For those who watched and those who didn’t, Mormon David Archuleta sang “Another Day in Paradise” on American Idol Tuesday night. The judges (namely Randy Jackson and Paula Abdul) generally thought he did well. Simon Cowell thought it was a little depressing. I guess contestants should try to avoid singing about weighty, significant issues, especially ones they are concerned about, and instead stick to the fluffy, substanceless, trivial hedonism of modern day pop music. Who cares about the lyrics and the message anyway, right? We’re only supposed to care about that on that “Idol Gives Back” show. Don’t even talk about charity before then.
Anyway, I was reflecting on the story and message of Phil Collins’ song “Another Day in Paradise.” It’s really about the struggle of the homeless. This should give us pause. Too frequently, this is something skipped over, as if it doesn’t matter, or worse, it doesn’t even exist. Some think that homeless people have obviously just given up in life. If they would only try harder and pull themselves up from their bootstraps, they wouldn’t be homeless. Nothing could be farther from this gross misconception. Homelessness is a terrible symptom of a much more expansive problem.
Perhaps this surprises you on a libertarian website to hear such concern over homelessness. It really is a big problem, just like inner city crime, drugs, and poverty. But the most commonly discussed solutions are not always the best. The best, in fact the only long-term solution to homelessness is right before us.
It’s odd to think that in our day and age, there should be any homeless among us. Habitations are ancient and go back thousands of years. Wigwams, mud huts, and concrete houses as discussed in The Book of Mormon are ancient. What is wrong with us that we have such a problem finding shelter today? Yes, there have been and probably will always be vagrants, those who choose to avoid a house and live on the road. But most people prefer a structure to call home to not having one.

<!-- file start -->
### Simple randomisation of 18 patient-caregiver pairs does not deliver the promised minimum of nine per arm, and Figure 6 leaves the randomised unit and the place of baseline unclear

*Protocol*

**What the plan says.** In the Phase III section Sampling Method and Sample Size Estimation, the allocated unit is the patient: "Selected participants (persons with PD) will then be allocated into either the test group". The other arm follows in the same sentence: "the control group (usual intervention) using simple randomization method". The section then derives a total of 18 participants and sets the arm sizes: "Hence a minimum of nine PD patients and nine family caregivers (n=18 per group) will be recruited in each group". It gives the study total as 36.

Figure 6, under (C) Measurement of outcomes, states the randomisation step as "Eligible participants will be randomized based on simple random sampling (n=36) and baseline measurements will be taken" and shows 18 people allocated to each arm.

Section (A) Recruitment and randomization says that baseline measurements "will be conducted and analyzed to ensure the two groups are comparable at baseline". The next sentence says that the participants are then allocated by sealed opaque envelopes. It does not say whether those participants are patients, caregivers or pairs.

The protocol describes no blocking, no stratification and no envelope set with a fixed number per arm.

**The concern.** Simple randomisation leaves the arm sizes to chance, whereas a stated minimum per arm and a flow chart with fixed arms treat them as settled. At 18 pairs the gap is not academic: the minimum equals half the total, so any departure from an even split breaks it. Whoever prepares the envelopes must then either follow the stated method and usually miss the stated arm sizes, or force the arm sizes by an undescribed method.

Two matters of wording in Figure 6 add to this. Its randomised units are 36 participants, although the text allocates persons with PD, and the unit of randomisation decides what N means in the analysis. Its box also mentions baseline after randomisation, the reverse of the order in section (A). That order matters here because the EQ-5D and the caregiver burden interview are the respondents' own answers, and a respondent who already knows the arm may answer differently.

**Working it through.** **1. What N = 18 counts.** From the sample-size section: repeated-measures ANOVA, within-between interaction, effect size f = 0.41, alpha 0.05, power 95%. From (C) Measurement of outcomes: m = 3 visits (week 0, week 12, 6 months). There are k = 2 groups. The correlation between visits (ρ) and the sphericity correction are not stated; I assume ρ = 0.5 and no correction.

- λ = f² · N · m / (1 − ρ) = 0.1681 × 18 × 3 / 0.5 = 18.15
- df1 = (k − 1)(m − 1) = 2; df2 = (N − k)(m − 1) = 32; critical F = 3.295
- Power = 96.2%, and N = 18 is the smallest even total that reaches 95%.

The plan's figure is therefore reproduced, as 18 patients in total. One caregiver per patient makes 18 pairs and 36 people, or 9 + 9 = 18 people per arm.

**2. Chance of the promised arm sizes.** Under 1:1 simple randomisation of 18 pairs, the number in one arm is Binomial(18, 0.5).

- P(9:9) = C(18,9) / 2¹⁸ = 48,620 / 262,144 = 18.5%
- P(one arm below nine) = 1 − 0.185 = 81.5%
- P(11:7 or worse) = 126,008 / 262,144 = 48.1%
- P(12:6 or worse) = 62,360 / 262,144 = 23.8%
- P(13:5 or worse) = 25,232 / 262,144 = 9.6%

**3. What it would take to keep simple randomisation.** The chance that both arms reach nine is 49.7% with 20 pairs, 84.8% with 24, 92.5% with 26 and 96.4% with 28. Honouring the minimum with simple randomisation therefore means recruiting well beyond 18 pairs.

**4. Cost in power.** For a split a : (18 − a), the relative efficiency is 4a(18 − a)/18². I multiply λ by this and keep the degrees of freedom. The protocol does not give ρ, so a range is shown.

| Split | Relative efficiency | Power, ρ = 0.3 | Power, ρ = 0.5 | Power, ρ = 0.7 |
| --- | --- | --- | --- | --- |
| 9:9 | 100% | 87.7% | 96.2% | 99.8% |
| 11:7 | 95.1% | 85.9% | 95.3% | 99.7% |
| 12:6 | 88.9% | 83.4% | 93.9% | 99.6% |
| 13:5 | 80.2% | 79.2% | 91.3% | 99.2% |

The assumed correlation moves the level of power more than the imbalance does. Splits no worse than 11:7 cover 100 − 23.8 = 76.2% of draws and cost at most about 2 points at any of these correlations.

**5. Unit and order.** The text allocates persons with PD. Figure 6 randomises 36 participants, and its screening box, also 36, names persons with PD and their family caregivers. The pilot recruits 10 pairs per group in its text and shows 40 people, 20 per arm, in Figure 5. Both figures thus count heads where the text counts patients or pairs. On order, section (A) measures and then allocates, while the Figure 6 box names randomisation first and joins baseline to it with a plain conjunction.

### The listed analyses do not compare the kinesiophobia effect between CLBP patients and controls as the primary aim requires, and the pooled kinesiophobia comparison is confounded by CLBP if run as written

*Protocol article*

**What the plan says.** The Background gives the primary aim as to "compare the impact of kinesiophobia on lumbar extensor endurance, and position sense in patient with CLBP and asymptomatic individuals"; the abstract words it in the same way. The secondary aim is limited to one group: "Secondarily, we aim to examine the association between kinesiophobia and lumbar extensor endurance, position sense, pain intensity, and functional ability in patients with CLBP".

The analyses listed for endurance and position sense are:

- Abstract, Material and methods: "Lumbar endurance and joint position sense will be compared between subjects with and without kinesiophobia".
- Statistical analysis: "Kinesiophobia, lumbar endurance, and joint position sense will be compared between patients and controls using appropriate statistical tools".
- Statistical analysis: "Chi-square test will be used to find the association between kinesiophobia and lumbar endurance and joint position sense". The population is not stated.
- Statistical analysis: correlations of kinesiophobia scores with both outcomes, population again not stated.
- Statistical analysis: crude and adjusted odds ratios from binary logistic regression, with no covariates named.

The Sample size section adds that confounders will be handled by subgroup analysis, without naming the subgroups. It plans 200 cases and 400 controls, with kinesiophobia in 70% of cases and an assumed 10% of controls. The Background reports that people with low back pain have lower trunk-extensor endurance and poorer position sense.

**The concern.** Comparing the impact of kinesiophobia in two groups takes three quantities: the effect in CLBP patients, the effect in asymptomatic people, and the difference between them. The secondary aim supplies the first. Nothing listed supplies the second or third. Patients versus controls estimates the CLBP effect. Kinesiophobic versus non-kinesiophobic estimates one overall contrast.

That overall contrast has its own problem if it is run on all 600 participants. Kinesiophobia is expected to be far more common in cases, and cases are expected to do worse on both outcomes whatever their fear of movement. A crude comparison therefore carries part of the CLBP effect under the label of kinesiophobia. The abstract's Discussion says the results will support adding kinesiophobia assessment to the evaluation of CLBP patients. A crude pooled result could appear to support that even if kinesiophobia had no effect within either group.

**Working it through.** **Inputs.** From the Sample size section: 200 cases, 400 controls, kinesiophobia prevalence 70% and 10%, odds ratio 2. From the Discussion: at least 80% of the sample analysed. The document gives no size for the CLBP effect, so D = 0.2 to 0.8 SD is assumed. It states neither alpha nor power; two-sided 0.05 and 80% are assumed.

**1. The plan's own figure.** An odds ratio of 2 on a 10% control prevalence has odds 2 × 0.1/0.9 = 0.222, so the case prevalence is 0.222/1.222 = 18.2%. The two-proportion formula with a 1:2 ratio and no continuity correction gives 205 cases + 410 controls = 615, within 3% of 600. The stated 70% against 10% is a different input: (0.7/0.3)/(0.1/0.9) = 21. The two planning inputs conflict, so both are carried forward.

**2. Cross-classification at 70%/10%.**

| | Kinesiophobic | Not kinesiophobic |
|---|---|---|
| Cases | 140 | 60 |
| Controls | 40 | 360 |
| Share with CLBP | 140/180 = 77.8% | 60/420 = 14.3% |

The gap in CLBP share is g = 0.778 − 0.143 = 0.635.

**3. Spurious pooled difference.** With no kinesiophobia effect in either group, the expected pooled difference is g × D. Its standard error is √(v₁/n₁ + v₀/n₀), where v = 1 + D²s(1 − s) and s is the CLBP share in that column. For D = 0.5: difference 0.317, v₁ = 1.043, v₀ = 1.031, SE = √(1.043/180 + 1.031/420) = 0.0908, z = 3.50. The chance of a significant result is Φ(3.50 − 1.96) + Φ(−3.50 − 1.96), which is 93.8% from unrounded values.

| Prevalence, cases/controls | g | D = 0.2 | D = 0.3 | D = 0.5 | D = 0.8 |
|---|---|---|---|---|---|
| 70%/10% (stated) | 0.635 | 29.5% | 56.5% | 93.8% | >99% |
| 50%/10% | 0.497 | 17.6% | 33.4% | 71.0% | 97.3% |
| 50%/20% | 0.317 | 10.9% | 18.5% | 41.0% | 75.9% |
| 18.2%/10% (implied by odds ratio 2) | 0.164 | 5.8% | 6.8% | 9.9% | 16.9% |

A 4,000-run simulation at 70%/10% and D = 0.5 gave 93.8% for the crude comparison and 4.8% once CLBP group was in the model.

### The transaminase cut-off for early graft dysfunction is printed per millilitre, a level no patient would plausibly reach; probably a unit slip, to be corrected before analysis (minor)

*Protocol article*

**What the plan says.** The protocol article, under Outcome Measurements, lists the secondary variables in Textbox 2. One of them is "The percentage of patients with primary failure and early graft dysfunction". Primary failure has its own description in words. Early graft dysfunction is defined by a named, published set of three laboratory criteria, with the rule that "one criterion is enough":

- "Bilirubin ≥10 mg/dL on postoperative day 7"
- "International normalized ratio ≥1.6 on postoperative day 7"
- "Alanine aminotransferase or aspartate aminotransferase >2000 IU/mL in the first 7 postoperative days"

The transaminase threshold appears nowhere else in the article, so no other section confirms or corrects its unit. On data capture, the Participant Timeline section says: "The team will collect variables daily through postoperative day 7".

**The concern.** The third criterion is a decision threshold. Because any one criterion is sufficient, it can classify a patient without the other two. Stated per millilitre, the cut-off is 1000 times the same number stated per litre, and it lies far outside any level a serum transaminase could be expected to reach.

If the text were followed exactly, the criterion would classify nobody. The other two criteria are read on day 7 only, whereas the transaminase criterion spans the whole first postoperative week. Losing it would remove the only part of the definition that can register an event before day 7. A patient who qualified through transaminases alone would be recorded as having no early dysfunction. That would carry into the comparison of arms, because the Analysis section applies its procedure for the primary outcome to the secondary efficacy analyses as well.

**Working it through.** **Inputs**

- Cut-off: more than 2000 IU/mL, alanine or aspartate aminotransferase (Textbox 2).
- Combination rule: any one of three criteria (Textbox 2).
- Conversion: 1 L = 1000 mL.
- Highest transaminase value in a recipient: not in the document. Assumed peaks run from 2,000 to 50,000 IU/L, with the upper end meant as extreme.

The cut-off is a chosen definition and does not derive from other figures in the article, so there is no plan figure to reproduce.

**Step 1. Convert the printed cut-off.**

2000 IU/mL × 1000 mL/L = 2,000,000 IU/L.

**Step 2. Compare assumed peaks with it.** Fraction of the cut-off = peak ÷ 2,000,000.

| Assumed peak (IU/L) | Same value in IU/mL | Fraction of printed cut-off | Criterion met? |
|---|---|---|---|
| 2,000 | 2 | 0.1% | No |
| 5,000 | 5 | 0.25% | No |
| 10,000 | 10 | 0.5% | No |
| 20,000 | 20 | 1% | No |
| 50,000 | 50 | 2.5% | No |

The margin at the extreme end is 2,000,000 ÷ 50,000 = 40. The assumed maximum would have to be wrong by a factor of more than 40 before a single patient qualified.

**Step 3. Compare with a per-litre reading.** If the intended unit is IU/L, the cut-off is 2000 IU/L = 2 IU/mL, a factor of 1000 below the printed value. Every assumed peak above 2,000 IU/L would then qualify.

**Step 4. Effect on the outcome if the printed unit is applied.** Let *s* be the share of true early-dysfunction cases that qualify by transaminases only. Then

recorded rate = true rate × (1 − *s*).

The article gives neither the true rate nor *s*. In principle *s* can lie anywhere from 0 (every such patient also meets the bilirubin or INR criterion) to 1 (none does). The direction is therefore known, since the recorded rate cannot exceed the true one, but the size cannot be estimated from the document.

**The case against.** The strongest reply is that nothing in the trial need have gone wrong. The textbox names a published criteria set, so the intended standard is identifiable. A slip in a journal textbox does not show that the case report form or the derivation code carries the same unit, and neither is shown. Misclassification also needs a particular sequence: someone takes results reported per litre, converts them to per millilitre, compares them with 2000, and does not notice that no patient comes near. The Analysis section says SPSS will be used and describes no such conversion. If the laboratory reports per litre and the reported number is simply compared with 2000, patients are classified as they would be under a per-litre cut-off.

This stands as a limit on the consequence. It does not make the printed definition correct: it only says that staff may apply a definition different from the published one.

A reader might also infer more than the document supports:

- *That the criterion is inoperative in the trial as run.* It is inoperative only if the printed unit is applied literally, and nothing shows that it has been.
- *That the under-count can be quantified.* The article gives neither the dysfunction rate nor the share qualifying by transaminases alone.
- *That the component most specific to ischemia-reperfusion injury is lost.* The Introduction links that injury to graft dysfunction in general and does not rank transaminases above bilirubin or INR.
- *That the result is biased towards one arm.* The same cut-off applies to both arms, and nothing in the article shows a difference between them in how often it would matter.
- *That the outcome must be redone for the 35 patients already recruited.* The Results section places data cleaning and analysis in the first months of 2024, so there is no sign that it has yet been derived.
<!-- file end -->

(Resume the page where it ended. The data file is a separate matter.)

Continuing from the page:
Another oddity is that there are abandoned buildings about. Landlords go out of business from time to time. Why is it that we have a surplus of property and yet a shortage of houses?
The term “shortage” is the key here. Whenever there is a shortage, the pricing mechanism associated with free enterprise was messed up. It sent the wrong signal. As a good becomes more and more scarce (as demand outstrips supply) then prices increase to compensate. If prices are not allowed to compensate (not allowed to go up) then a shortage results. The price sends a false indication that the supply is more abundant (or that the demand is less) than it actually is. A shortage results. We saw this in the 1970s, when the federal government mandated a price ceiling for gasoline. This resulted in mass shortages, long lines, etc.
There’s another problem with price ceilings. In the case of rent, landlords can no longer make a profit when prices are higher than the revenue received from rent payments. So they go out of business, leaving buildings vacant and tenants homeless. This is part of the problem.
But there’s clearly more to it than this. Another aspect is the price floor. We are about to experience problems with price floors in the upcoming recession. Probably the most famous problem with respect to price floors was The Great Depression.